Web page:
After he was struck down by malaria and typhoid, Togolese tailor Ayawo Hievi thought he was set to recover when he started taking drugs prescribed by his doctor.
But far from curing him, the medication he was given at the neighbourhood clinic made him far worse – eventually costing him one of his kidneys.
The drugs were fake.
“After four days of care, there was no improvement, but I started to feel pain in my belly,” Hievi, 52, told AFP.
After two weeks of suffering he became unable to walk and was rushed into the university hospital in the West African nation’s capital Lome.
“The doctors told me that my kidneys had been damaged… the quinine and the antibiotics used to treat me in the medical office were fake drugs.”
Now, over four years later, he remains crippled by chronic kidney failure and has to go to hospital for dialysis regularly.
Hievi’s horror story is far from unique in a continent awash with counterfeit medicines.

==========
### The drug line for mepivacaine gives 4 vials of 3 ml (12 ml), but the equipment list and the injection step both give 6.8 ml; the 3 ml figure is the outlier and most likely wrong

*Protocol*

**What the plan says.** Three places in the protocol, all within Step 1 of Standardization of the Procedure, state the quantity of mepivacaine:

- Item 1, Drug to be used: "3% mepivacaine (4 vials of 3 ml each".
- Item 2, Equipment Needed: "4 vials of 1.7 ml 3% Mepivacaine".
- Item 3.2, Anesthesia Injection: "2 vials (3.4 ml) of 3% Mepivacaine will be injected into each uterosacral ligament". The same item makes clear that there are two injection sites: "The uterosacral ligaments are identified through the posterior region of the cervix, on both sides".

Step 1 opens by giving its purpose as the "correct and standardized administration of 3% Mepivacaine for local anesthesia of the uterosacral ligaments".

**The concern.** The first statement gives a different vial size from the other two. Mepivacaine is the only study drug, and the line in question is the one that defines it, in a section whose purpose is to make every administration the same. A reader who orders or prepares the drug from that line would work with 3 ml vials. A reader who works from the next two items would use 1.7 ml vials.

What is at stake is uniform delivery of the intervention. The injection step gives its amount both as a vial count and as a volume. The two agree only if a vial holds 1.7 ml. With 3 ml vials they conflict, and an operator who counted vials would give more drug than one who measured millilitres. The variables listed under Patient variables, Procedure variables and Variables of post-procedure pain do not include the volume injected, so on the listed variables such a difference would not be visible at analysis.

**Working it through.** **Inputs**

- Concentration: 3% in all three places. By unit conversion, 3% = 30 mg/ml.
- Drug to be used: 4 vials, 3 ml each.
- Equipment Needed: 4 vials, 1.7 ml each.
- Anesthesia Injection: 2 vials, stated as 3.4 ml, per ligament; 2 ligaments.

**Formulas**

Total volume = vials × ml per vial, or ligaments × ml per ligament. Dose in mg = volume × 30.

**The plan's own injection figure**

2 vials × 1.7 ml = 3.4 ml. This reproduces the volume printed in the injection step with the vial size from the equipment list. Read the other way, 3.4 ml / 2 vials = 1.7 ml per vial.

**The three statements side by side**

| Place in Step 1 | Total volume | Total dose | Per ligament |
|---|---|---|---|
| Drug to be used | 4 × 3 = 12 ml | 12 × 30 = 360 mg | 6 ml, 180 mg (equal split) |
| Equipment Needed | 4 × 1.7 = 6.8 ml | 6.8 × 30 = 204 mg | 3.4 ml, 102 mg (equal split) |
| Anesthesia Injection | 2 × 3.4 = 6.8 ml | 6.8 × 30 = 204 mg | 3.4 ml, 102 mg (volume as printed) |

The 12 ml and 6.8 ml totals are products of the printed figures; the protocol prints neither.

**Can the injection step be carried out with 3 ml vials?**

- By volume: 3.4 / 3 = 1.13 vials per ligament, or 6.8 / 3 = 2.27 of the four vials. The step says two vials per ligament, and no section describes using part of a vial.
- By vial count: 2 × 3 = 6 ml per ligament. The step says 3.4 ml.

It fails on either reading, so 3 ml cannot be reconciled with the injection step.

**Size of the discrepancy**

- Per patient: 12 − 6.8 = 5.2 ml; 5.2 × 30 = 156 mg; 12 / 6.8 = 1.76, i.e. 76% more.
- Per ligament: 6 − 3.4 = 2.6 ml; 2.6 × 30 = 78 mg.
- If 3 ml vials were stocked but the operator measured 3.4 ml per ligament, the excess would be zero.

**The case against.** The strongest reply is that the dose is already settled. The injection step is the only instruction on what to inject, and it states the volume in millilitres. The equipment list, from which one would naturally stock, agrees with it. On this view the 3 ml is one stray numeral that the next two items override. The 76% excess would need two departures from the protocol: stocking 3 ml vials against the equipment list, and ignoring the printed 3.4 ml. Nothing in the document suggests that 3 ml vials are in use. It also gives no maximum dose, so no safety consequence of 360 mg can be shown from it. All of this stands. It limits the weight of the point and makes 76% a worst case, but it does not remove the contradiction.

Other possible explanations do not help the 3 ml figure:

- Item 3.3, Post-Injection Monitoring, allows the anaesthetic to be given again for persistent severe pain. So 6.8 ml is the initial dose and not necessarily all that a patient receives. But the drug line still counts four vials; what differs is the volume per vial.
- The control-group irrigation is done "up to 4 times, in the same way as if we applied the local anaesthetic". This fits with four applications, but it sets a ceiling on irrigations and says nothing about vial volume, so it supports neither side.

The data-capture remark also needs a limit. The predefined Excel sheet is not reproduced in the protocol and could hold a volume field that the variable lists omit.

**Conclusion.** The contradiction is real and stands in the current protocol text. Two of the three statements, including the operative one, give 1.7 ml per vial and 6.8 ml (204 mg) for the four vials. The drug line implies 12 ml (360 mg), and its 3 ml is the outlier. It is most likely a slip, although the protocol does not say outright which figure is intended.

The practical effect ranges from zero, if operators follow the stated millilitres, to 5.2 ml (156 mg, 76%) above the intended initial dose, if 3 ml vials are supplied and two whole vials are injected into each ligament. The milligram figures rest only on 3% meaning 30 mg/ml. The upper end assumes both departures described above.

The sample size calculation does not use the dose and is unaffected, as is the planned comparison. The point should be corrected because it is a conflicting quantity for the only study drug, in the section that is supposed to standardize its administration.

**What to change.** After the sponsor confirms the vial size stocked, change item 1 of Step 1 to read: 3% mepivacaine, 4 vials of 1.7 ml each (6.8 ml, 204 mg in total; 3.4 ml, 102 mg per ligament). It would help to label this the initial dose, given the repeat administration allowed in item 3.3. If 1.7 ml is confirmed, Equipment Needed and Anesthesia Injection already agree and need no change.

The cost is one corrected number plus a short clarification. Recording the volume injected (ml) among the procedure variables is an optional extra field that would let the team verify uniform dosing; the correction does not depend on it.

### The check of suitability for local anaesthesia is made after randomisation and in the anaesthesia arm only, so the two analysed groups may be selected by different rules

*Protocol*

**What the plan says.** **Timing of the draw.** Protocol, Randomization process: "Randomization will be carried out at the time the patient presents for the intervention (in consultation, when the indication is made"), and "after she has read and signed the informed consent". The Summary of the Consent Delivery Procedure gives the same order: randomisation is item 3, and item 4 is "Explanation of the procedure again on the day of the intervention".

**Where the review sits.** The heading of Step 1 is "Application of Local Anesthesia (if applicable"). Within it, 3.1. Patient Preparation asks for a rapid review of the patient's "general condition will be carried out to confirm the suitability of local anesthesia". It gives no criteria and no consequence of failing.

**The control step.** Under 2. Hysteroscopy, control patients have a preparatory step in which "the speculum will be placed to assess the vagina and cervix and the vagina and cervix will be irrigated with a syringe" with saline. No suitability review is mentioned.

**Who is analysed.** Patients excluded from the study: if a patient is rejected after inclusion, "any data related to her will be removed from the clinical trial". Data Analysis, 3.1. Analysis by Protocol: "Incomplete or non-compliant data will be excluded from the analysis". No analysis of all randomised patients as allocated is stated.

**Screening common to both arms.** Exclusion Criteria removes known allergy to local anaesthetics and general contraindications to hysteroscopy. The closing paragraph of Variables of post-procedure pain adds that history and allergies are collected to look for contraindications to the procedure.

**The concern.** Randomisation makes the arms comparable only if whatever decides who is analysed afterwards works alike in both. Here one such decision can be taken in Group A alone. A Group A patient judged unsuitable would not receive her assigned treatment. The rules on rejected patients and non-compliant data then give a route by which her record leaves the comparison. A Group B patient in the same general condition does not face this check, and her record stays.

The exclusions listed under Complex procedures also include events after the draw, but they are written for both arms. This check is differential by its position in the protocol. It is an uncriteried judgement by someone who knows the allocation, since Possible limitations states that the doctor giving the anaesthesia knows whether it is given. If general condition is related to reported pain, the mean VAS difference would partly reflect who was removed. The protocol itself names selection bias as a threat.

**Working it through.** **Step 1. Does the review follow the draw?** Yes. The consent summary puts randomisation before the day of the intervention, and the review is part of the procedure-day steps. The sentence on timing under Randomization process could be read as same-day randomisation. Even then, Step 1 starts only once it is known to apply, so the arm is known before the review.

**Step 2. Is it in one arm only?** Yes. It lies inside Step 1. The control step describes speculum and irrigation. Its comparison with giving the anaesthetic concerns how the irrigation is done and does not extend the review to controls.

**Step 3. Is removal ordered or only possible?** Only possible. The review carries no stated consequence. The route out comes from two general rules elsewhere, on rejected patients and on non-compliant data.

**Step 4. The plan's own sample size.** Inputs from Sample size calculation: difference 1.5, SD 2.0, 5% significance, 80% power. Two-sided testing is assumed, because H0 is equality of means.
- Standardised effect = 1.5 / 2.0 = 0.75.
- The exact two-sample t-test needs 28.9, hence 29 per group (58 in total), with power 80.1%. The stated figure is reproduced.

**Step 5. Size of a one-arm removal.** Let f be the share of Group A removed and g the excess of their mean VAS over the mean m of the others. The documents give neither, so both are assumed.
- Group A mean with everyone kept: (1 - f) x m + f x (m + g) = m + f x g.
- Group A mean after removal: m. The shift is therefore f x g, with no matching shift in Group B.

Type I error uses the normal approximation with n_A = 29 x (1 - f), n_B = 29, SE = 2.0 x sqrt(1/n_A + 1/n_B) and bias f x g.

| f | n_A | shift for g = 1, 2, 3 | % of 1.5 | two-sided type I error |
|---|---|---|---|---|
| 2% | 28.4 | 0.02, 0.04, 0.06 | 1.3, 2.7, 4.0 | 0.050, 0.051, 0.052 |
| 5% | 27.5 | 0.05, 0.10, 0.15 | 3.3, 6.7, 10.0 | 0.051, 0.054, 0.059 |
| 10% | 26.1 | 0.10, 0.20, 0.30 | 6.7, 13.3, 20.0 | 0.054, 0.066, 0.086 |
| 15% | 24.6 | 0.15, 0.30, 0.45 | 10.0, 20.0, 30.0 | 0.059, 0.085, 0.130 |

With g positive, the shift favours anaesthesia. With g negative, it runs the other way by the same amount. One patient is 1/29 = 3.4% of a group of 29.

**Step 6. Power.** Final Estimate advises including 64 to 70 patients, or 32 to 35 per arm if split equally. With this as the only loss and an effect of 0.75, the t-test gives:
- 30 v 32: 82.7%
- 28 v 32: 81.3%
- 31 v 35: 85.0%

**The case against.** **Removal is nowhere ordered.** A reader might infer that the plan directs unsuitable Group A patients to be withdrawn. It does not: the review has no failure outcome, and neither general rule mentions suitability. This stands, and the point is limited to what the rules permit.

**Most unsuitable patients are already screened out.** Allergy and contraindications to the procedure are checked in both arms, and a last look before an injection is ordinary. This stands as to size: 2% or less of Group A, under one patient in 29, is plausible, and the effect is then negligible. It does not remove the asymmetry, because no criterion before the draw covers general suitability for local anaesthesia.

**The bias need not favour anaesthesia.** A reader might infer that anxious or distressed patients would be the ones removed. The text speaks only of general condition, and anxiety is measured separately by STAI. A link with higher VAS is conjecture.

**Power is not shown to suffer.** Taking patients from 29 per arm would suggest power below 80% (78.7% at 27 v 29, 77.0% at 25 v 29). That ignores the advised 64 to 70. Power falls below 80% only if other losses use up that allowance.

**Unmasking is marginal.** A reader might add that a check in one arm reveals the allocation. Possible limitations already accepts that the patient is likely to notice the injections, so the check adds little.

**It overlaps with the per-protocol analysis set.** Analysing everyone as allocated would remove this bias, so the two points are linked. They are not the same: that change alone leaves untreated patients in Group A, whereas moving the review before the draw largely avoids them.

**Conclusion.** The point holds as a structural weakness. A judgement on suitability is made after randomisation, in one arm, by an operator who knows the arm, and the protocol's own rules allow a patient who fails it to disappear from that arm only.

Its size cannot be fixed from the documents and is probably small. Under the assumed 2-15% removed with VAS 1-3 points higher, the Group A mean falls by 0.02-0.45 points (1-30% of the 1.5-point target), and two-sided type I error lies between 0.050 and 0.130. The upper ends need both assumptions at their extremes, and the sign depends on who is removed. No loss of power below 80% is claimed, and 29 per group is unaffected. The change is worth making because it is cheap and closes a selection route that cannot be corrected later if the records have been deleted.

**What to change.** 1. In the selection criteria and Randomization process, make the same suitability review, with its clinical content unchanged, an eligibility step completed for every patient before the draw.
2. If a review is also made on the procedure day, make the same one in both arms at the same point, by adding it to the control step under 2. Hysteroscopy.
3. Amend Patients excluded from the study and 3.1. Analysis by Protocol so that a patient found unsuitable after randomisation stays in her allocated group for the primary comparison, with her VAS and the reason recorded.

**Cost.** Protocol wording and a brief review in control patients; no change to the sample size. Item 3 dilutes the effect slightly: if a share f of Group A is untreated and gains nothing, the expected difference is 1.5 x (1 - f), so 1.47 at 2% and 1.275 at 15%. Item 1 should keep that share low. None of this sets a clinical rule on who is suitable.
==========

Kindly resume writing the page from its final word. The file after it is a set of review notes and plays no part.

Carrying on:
The World Health Organization (WHO) estimates that every year some 100 000 people across Africa die from taking “falsified or substandard” medication.
The American Society of Tropical Medicine and Hygiene estimated in 2015 that 122 000 children under five died due to taking poor quality anti-malaria drugs in sub-Saharan Africa.
Weak legislation, poor healthcare systems and widespread poverty have encouraged the growth of this parallel – and deadly – market.
Long story short, since 2013, Africa has made up 42% of the fake medicine seized worldwide.
The two drugs most likely to be out-of-date or poor, ineffective copies are antibiotics and anti-malarials, say experts.
And bogus drugs not only pose a risk to the patient – they also play a worrying part in building resistance to vital frontline medications.